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Chapter 6: Outcomes of Education

The final chapter of this report discusses measures of educational outcomes for adults. Indicator 25 looks at educational attainment among adults age 25 and older. In 2014, the percentage of adults who had earned at least a bachelor's degree was highest for Asian adults (52 percent). Among the other racial/ethnic groups, 34 percent of White adults, 32 percent of adults of Two or more races, 20 percent of Black adults, 15 percent of Pacific Islander adults, and 14 percent each of American Indian/Alaska Native adults and Hispanic adults had earned at least a bachelor's degree.

Adults with higher levels of education had higher median incomes and lower unemployment rates than their less educated peers. This pattern varied by race/ethnicity. In 2014, among adults ages 25 to 64 who had not completed high school, higher percentages of Black and American Indian/Alaska Native adults (both 22 percent) were unemployed than of White adults (13 percent), Hispanic adults (8 percent), and Asian adults (7 percent) (Indicator 26). In general, lower levels of education were associated with higher unemployment rates for each racial/ethnic group in 2014. For example, the unemployment rate for Black adults without a high school credential was 22 percent, compared with 13 percent for Black adults with a high school credential and 5 percent for Black adults with at least a bachelor's degree.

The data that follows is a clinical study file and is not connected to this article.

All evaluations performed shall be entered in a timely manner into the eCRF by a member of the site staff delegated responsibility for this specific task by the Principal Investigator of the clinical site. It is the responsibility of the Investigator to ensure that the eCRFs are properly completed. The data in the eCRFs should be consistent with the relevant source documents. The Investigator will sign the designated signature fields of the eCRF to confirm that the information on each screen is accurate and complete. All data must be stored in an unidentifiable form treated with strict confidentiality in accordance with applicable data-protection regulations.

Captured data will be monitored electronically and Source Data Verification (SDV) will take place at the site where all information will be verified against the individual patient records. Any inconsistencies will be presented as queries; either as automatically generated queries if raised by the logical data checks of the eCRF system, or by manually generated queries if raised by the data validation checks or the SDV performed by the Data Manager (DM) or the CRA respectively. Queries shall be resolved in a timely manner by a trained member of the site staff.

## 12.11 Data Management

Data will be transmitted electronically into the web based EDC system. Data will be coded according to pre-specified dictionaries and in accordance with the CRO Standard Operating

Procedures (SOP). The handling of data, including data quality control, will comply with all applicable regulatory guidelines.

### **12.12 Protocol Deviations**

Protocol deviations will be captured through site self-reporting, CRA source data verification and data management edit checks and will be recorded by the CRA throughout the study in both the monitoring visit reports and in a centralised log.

Among all young adults ages 20 to 24, a higher percentage of American Indian/Alaska Native young adults (38 percent) were neither enrolled in school nor working in 2014 than of Black (23 percent), Pacific Islander and Hispanic (both22 percent), White (15 percent), and Asian (9 percent) young adults, as well as young adults of Two or more races (17 percent) (Indicator 27).

In 2014, median annual earnings of full-time year-round workers ages 25–34 were $40,000 (Indicator 28). In general, higher levels of educational attainment were associated with higher median annual earnings for 25- to 34-year-old full- time workers. Median annual earnings were $25,000 for those who did not complete high school, $30,000 for those who completed high school, and $52,000 for those with a bachelor's or higher degree. Similar patterns emerged across most racial/ethnic groups. Additionally, differences in median annual earnings were found between racial/ethnic groups at each level of educational attainment. For example, among those with a bachelor's or higher degree, median annual earnings of Asian full-time workers ages 25–34 ($61,200) were higher than those of their White ($52,800), Black ($46,800), and Hispanic ($47,400) peers.